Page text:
(n.) a small leaf-like appendage to a leaf, typically borne in pairs at the base of the leaf stalk
In the absence of any obvious fruit, a modest appendage saves the day.
My first inclination was to greet this as creeping indigo, Indigofera spicata, but it appeared smaller and softer and somehow more appealing. Of course, that could all be explained by simply being young and fresh. I just recently invested $44 in the Guide to Florida’s Vascular Plants, however, and I’ve been a bit eager to dive into a dichotomous key rather than flip through the single field guide that I have for this area. And so, feeling both hopeful and smug, I poke, prod, and photograph the plant.
First, the flowers:
Then, the leaves (as much as I am able to get with my extension tubes still on):
I observed the basics- flower shape indicates family Fabaceae. Its similarity to an already familiar plant suggests the genus Indigofera. The leaf arrangement is alternate. The leaf type is pinnate. No obvious hairiness, no distinct fragrance, no milky sap.
And then I head home to my fat, complicated text just to be immediately humbled to learn that there nine different species of Indigofera known in Florida, and that the leaves and flowers rule out only one single species to start.
Not Species #9 (I. pilosa), because the leaves are not 3-parted.
The next step in the key is to observe the fruits… not immediately obvious in my photos. So I head back to the single flower in bloom (conveniently cuddled up against a lamppost only a block away) and search again for fruits… to no avail. Whether immature or unsuccessful, my new acquaintance has apparently not yet reproduced. But all is not lost, because further down, the key offered some helpful options.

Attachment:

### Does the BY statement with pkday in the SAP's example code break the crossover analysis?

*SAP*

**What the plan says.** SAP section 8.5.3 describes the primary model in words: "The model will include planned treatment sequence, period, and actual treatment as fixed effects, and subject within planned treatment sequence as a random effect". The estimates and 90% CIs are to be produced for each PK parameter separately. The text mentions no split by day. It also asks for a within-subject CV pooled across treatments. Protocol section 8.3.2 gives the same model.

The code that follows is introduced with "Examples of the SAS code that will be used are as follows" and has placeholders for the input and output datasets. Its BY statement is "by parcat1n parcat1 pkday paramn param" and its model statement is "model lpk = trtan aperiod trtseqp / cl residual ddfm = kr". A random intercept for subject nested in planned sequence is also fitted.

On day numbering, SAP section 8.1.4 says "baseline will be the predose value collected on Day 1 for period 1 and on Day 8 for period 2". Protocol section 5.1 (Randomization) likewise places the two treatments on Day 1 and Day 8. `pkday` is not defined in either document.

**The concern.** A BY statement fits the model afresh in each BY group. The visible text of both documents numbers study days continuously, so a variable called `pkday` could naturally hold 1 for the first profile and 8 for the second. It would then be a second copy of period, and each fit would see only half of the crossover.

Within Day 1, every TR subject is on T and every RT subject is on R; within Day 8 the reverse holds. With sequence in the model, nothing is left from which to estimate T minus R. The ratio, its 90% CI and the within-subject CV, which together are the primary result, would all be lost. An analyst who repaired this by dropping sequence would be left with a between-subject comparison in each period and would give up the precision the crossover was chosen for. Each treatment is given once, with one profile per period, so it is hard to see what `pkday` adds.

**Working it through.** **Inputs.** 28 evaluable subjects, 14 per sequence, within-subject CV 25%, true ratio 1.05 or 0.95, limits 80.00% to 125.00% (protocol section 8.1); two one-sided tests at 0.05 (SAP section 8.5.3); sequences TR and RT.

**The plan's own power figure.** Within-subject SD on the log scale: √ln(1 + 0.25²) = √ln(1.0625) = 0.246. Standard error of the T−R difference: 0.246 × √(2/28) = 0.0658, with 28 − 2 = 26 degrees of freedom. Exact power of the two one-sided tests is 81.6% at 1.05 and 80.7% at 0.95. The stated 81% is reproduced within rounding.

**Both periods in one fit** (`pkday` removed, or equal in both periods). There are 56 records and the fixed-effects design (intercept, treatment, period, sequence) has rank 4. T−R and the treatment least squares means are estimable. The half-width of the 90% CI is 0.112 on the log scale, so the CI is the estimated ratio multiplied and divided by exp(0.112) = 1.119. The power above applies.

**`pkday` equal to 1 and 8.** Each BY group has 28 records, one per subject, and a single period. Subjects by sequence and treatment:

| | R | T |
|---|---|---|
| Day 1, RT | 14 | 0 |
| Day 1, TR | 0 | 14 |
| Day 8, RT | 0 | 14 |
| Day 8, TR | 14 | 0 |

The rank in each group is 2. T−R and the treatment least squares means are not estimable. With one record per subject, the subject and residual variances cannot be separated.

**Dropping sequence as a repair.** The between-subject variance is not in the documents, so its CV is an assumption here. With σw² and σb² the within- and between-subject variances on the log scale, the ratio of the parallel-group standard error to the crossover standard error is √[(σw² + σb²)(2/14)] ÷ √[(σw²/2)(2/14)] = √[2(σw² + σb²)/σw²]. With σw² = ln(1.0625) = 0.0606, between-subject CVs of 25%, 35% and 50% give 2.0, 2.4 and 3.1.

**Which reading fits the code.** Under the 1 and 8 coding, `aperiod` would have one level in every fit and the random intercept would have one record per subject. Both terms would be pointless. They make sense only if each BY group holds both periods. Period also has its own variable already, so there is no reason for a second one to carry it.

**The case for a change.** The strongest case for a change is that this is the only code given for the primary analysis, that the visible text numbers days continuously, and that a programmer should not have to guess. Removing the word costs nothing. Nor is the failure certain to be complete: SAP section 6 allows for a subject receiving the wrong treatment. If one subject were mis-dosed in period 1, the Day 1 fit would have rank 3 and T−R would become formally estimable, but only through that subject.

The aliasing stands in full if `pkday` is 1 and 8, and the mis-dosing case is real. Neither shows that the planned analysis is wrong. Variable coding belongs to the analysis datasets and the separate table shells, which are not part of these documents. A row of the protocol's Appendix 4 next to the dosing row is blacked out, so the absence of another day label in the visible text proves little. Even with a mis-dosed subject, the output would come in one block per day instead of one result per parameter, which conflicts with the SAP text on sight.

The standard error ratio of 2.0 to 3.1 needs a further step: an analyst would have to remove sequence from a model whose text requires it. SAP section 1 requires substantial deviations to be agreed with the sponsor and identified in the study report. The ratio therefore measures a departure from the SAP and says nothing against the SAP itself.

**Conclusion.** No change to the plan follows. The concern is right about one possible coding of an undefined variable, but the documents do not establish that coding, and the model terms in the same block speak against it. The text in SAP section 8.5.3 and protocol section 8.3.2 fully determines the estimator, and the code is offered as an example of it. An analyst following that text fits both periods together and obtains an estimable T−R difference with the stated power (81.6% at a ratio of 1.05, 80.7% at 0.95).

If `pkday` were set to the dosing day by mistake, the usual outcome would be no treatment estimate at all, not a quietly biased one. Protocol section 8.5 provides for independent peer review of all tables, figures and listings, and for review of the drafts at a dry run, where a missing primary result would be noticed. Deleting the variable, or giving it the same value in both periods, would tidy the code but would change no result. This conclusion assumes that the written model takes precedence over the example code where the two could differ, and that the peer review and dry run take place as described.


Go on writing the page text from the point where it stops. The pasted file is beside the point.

Not Species #8 , #7, or #6 (I. hirsuta, I. colutea, or I. trita), because the stems are not obviously hairy, even under magnification.
The next step flusters me. I am a hideously literal person – which usually works in my favor in science. When confronted with the question of whether the plant is “erect” or “prostrate”, I don’t get the giggles- I get befuddled. Of course, it’s erect! Look at the flower stalk, sticking up in the air. Eventually, I remember that the terms apply to the leaves, not the flowers, and cross two more off the list.
Not Species #5 or #4 (I. suffruticosa or I. tinctoria), because the leaves are definitely not climbing or upright.
Two-thirds of the list eliminated, but now there’s a dilemma. According to the key, the distance between fruits (which I still don’t have) is the best variable to compare. Luckily, it also describes the stipule shapes for each. Unluckily, none of my pictures show the stipules. Another trip back to the plant… and after careful comparison of deltoid, lanceolate, and subulate:
Not Species #3 (I. miniata), because the stipules are significantly wider at the bottom than the top.
So now, two species remain. Indigofera caroliniana would have short, stumpy indehiscent fruits less than a centimeter long, each containing 2 or 3 seeds. Indigofera spicata would have longer fruits with an apparent seam and several seeds. I, however, have no fruits at all.
The key, with all of its beautiful words, can do no more for me. My field guide only shows one of the two species. It’s time to resort to the internet. A quick glance at the photo gallery from the website of the Atlas of Florida Plants makes it obvious that it is:
Not Species #2, because I. caroliniana is clearly not prostrate, nor does it have densely packed racemes like my individual does.
Which means… this particular plant is Indigofera spicata, otherwise known as creeping indigo– the very species I first guessed it to be, but hoped it wasn’t. Not that there’s anything wrong with creeping indigo, but there’s a simple joy to adding another species to the roster in my head (and this website). I may have missed out in that regard, but I gained in another. Thanks to this evening’s delights, I know more than I did yesterday.
- I know there’s 9 known species of Indigofera in Florida.
- I know only one has 3 parted leaves.
- I know that stipules and hair matter.
Today, I found satisfaction in the discovery process. Who knows what I’ll find tomorrow?
***Update*** I revisited the plant for 3 days before I found fruits to confirm the identification. Here they are: